The huge, gaseous planet, called OB-05-071, is in the Milky Way between Earth and the centre of the galaxy, about 20,000 to 25,000 light years away.
The odds of the find were one in 10 million, according to Stefan Dieters of the the Canopus Observatory team at Cambridge, which found the new planet.
On three nights in April, Dr Dieters and Kym Hill were in the right place at the right time to identify the new planet, 1000 times the size of Earth.
The news will be posted on Harvard University's Centre for Astrophysics' NASA-sponsored website at 10am today.
The University of Tasmania team is part of an international project code-named PLANET, co-ordinated by the Paris Institute for Astrophysics, which is pioneering the use of gravitational microlensing to look for new planets.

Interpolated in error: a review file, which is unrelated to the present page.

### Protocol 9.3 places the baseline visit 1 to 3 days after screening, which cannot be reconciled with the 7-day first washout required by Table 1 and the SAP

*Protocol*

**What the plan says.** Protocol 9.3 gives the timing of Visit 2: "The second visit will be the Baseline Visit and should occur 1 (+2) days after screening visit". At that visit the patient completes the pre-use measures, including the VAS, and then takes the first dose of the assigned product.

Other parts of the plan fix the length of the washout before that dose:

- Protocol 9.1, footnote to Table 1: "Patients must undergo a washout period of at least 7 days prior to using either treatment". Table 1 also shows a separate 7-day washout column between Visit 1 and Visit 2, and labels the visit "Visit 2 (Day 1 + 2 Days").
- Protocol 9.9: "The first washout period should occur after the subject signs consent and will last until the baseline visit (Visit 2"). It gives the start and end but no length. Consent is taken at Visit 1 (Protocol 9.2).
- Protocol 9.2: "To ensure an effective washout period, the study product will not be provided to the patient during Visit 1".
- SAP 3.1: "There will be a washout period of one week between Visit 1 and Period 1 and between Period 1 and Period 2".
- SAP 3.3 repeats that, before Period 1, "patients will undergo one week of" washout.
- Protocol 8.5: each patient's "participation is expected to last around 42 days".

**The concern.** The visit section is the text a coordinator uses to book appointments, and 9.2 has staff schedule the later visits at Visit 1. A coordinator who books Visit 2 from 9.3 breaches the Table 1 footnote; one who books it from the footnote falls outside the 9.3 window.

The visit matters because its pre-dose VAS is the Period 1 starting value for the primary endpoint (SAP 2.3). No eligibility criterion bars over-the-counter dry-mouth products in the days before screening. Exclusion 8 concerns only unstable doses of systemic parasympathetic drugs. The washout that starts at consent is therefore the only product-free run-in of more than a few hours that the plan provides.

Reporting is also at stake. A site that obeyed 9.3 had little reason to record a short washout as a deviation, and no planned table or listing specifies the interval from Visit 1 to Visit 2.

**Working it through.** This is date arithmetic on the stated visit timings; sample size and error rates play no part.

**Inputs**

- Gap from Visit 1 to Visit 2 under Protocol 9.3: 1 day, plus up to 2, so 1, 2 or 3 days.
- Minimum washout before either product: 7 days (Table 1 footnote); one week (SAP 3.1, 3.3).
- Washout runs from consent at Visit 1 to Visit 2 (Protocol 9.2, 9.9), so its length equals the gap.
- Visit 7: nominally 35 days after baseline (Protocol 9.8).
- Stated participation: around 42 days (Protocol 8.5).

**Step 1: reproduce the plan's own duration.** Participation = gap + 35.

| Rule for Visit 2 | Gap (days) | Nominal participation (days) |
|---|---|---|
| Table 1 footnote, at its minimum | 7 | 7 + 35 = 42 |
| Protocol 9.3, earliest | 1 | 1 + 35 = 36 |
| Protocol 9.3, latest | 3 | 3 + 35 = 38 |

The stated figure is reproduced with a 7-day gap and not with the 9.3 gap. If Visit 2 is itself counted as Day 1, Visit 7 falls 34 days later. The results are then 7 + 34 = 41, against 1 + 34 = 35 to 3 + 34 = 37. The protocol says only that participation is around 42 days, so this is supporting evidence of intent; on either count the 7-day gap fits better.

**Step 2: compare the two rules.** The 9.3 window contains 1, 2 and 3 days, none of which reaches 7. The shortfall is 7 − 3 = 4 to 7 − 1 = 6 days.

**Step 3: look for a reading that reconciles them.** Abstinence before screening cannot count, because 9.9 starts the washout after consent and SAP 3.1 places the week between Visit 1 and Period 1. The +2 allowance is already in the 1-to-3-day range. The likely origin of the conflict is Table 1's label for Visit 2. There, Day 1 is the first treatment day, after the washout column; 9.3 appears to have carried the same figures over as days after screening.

PLANET has telescopes ringing the southern hemisphere, in Hobart, Perth, Chile and South Africa, enabling members to keep watch at night continuously for 24 hours after an alert.
Dr Dieters and Dr Hill were at Canopus when alerted to the possibility of the new planet by MOA, an independent group in New Zealand.
Discovery: Dr Kym Hill and Dr Stefan Dieters at the Tasmanian observatory where they discovered a new planet in the Milky Way.
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